Uber’s first fatal crash raises alarm on self-driving

Uber has paused its self-driving operations in four US cities – Phoenix, Pittsburgh, San Francisco and Toronto – after a fatal crash involving a self-driving Uber vehicle in Tempe, Arizona.

The victim is believed to be the first pedestrian killed by a fully autonomous vehicle. In a case of unexpected events, the Uber vehicle was a test car with a backup driver behind the wheel. According to the local police, the autonomous car showed no signs of slowing before the crash.

This is Uber’s second high profile accident since the introduction of the self-driving technology. In March 2017, an autonomous car operated by the company collided with another vehicle in Tempe, the same city in Arizona where Sunday’s accident happened.

Uber said they would "fully cooperate" with local authorities in the investigation. In response, the company halted all self-driving vehicles testing in Tempe, San Francisco, Toronto, and Pittsburgh.

Meanwhile, the fatal crash has raised the alarm of the safety and reliability of the self-driving technology.

Ever since the early development stage, advocates believe autonomous vehicles are a safer option as the technology eliminates the factor of easily distracted humans who may be too drunk or too tired to drive.

Companies such as Uber, Google and General Motors have been investing enormous amount of money and time in testing self-driving cars. However, much of the testing has been conducted on highways. Having fewer intersections and pedestrians compared to the busy streets in the city means easier navigation of self-driving cars.

Recent years, tech companies have started to expand their testing areas to urban and suburban areas. The deadly tragedy, however, was a wake-up call that the technology still has a long way to go before it is safe for every road user.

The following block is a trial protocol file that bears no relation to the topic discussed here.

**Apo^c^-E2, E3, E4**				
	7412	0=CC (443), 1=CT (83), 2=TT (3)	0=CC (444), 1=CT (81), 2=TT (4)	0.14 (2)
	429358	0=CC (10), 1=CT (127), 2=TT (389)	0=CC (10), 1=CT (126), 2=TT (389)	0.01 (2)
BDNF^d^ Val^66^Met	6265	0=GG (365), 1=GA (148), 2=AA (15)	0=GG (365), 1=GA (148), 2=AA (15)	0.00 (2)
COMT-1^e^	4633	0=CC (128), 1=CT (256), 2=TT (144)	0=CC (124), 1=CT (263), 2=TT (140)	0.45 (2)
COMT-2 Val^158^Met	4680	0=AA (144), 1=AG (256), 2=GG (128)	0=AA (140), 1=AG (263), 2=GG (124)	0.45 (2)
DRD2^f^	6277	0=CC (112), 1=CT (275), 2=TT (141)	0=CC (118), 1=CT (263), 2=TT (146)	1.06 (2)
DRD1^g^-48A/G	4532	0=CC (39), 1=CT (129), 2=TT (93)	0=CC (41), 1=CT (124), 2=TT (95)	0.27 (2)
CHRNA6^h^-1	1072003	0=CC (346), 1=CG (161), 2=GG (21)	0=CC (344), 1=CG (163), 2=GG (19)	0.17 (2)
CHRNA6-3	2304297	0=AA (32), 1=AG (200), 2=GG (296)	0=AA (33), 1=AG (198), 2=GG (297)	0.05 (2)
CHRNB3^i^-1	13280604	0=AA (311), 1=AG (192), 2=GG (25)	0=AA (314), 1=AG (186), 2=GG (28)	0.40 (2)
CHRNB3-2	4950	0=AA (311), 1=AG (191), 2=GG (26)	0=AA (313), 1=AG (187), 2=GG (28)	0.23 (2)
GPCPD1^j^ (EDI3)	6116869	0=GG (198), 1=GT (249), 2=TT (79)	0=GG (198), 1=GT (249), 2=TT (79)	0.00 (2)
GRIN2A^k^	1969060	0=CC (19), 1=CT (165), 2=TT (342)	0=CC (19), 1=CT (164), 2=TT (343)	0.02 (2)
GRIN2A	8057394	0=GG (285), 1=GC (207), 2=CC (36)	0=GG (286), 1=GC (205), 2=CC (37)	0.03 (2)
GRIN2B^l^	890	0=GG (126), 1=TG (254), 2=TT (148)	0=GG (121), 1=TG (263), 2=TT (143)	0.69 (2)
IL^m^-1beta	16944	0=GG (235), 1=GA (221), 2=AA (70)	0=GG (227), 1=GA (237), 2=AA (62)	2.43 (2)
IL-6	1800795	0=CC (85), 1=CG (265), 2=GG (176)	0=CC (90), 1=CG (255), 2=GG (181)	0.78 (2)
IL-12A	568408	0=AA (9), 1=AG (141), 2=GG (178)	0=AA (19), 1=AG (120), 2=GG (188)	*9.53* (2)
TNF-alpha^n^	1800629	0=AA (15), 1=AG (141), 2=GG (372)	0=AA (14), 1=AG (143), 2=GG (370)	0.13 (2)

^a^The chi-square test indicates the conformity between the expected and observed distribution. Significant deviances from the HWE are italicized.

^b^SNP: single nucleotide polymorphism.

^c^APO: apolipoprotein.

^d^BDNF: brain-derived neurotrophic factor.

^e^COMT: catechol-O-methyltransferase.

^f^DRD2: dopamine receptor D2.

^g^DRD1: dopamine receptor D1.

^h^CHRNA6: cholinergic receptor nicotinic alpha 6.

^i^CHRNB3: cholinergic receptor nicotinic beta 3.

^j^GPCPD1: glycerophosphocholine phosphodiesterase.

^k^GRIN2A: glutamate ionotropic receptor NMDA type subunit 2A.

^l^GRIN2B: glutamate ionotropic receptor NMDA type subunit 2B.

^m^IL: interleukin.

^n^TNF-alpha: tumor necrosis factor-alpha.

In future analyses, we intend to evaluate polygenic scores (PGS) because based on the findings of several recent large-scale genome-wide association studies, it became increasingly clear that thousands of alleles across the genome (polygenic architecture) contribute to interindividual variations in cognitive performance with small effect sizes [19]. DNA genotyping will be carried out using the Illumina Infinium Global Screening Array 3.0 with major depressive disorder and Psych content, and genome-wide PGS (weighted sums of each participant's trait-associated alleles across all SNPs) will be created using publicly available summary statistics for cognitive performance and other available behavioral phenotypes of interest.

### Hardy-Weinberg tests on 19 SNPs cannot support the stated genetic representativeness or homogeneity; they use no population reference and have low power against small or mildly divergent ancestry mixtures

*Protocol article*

Earlier this year, the Uber CEO optimistically estimated that genuine autonomous cars would be available for personal use some time around 2019. The plan is now facing even bigger challenge as lawmakers and potential customers are very likely to thoroughly scrutinise the entire technology closely in every sense. "It will set consumer confidence in the technology back years if not decades," Jason Levine, executive director of the Center for Auto Safety, a Washington-based advocacy group, said.

The police investigation is still active, and the National Transportation Safety Board also tweeted Monday that they will be sending investigators to Tempe.

Governor Doug Ducey’s office released the following statement on the incident:

We are aware of the accident. Our prayers are with the victim, and our hearts go out to her family. Our office is in communication with law enforcement. Public safety is our top priority, and the Governor’s latest Executive Order provides enhanced enforcement measures and clarity on responsibility in these accidents.

Tempe Mayor Mark Mitchell tweeted the following statement:

Arizona was declared in 2015 a regulation-free zone to attract testing operations from companies like Uber and Waymo. The new (or lack of) regulations, however, are now under fire for perpetuating potential risk to the public. So far, it’s unclear if the Uber incident will alter other mobility firms’ testing plans in the country.